Posts Tagged ‘ adultery ’

This is not Prophet Muhammad’s Islam

By Manzer Munir for Pakistanis for Peace

The steady stream of negative news about the twisted way Islam is being practiced around the world seems to never end. In my view, it is not how the Prophet would have wanted his followers to behave.

Just when I thought I was beginning to get used to the ridiculousness of the news coming out of Saudi Arabia, where a religious edict is trying to force women there with beautiful eyes to  completely cover up their face in order to stop the temptation of the men, along comes the grim news of Gulnaz  from Afghanistan. If you are not familiar with Gulnaz’s story, let me give you the facts.

Two years ago, in 2009, Gulnaz, a 19 year old single girl who lived with her elderly mother in Afghanistan, was brutally raped by her cousin’s husband. To describe the events, she recalls that on this day, the rapist came into her house when her mother left for a brief visit to the hospital. “He had filthy clothes on as he does metal and construction work. When my mother went out, he came into my house and he closed doors and windows. I started screaming, but he shut me up by putting his hands on my mouth,” she said.

Afterwards, she hid what had happened out of shame and fear, as shockingly there is no difference seen between women who are raped and women who commit actual adultery.  In Afghanistan and in many conservative Muslim countries, any sex outside marriage, whether the guilty party is single or married is considered adultery by the society and the justice system.

A few weeks after her rape, she began to vomit and started showing signs of pregnancy with her attacker’s child. Instead of sympathy and proof of her ordeal, she was charged and found guilty of adultery by the courts and for having sex outside marriage and was sentenced to twelve years in prison. She has already served two years and even gave birth to her rapist’s child, a little girl, in Kabul’s Badam Bagh jail where sadly, her innocent daughter is being raised in captivity alongside the unfortunate mother.

Rather than being freed from jail and given justice for her painful ordeal, the only way out of the dishonor of rape or adultery for her is incredibly only by marrying her attacker. In Afghan culture, and indeed in most Muslim communities, this is believed to be the only way to restore a woman’s honor, by marrying the man who she had sex with, damned be the fact whether it was willingly or unwillingly!

Sadly in many Muslim countries, rape remains a common form of violence against women. In addition, women are often blamed for being the victim of rape. Islam however, views rape as a violent crime against the victim, against society, and against God. The perpetrator who commits a crime is morally and legally responsible for that crime and should be held accountable. The victim, who is an unwilling partner in the sex act and so should bear neither blame nor stigma associated with the unfortunate act. To either ostracize or condemn the victim because she was compelled to engage in sexual intercourse is against the laws of Islam since the victim was an unwilling, and therefore a blameless, participant.

As common as her story and circumstances are for a woman in Afghanistan, the world has only learned of it due to a chance foreign documentary.  Gulnaz’s ordeal came to light because of a dispute between filmmakers and the European Union who hired the crew to film a documentary on the improving situation of women’s rights in Afghanistan and the assistance that the EU has been providing in the better treatment of women in the country. It was only when the documentarians came across her story and the grave injustice being done to Gulnaz and indeed by some accounts, hundreds of women across Afghanistan in similar circumstances, that the EU decided to cancel the project out of fear of harming their relations with Afghan government and institutions. Officially the EU states that it fears for the safety of the women in the film as they could be identified and face reprisals but many human rights organizations believe it is due to the fact that the film shows Afghan justice system in a poor light and the EU is concerned about the Afghan government’s sensitivities to the situation. It is despicable that the EU is more concerned with the sensitivities of the Afghan government rather than fighting for justice for Gulnaz.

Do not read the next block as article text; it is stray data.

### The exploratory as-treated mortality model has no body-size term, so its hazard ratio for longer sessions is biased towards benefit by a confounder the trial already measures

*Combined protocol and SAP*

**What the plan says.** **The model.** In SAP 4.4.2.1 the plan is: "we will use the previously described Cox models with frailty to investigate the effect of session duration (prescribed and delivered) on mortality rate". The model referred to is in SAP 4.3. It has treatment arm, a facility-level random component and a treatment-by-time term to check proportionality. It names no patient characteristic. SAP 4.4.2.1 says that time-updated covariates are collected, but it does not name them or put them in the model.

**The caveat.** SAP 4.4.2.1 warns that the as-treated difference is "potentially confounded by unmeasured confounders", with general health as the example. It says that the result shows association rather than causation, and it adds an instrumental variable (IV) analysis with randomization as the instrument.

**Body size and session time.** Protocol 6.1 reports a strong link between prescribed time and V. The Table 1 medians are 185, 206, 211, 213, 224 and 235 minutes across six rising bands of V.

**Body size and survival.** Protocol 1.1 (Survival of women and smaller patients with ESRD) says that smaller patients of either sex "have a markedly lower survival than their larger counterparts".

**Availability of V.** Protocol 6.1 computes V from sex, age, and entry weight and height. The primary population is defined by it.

Customs such as these in Afghanistan or the recent religious ruling in Saudi Arabia warning women to cover their attractive eyes, or the continued religious persecution of Christians and other minorities in Pakistan through the egregious blasphemy laws as seen in the case of Aasia Bibi, only serve to illustrate to many within and outside Islam the tremendous challenges that exist in what is right and what is logically very wrong and goes against all sense of justice and common sense, not to mention the very essence of Islam.

I am certainly not arguing for making any changes in the Quran or interpretations of religious text or any wholesale revisions whatsoever. That would not only be blasphemous but also counterproductive and unnecessary. Furthermore,  a big part of the beauty of our religion stems from the fact that it has remained unchanged as we Muslims believe that mutations and changes in both the Bible and the Torah necessitated the need for a third Abrahamic religion, Islam,  to arrive some 1400+ years ago to “set the record straight” after all the changes over the years in the two earlier Holy Books. Instead, I believe the only thing that needs to occur is the realization amongst the leaders and countries of the Organization of Islamic Conference (OIC) that in this day and age, there are certain rights and freedoms that should be guaranteed to citizens of all countries of the world and this does not require any changes in the great religion but rather some simple changes in the current laws.